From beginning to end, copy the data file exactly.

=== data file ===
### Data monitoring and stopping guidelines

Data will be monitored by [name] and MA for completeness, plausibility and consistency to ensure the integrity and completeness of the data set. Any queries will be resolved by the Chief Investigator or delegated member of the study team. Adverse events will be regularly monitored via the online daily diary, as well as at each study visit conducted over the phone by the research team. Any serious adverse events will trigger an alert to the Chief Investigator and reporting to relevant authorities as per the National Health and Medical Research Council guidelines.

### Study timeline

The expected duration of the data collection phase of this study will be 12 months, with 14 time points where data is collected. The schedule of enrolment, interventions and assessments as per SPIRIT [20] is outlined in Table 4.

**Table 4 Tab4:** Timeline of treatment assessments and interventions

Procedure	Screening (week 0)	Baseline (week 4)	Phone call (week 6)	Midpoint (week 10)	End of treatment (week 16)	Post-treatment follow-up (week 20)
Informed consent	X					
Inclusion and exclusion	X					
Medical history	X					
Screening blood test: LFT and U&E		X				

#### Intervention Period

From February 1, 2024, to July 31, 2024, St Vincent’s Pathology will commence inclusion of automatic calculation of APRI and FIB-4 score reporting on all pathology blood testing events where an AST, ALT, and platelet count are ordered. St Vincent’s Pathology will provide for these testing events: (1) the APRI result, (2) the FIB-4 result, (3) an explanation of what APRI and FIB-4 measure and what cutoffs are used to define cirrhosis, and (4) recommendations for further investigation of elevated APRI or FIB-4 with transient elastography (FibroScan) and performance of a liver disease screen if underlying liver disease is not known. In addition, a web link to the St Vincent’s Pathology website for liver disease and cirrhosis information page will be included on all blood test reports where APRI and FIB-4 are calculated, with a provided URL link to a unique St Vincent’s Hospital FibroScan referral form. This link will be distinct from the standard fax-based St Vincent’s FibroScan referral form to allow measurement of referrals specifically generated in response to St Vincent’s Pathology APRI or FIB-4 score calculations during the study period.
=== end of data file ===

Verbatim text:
### Data monitoring and stopping guidelines

Data will be monitored by [name] and MA for completeness, plausibility and consistency to ensure the integrity and completeness of the data set. Any queries will be resolved by the Chief Investigator or delegated member of the study team. Adverse events will be regularly monitored via the online daily diary, as well as at each study visit conducted over the phone by the research team. Any serious adverse events will trigger an alert to the Chief Investigator and reporting to relevant authorities as per the National Health and Medical Research Council guidelines.

### Study timeline

The expected duration of the data collection phase of this study will be 12 months, with 14 time points where data is collected. The schedule of enrolment, interventions and assessments as per SPIRIT [20] is outlined in Table 4.

**Table 4 Tab4:** Timeline of treatment assessments and interventions

Procedure	Screening (week 0)	Baseline (week 4)	Phone call (week 6)	Midpoint (week 10)	End of treatment (week 16)	Post-treatment follow-up (week 20)
Informed consent	X					
Inclusion and exclusion	X					
Medical history	X					
Screening blood test: LFT and U&E		X				

#### Intervention Period

From February 1, 2024, to July 31, 2024, St Vincent’s Pathology will commence inclusion of automatic calculation of APRI and FIB-4 score reporting on all pathology blood testing events where an AST, ALT, and platelet count are ordered. St Vincent’s Pathology will provide for these testing events: (1) the APRI result, (2) the FIB-4 result, (3) an explanation of what APRI and FIB-4 measure and what cutoffs are used to define cirrhosis, and (4) recommendations for further investigation of elevated APRI or FIB-4 with transient elastography (FibroScan) and performance of a liver disease screen if underlying liver disease is not known. In addition, a web link to the St Vincent’s Pathology website for liver disease and cirrhosis information page will be included on all blood test reports where APRI and FIB-4 are calculated, with a provided URL link to a unique St Vincent’s Hospital FibroScan referral form. This link will be distinct from the standard fax-based St Vincent’s FibroScan referral form to allow measurement of referrals specifically generated in response to St Vincent’s Pathology APRI or FIB-4 score calculations during the study period.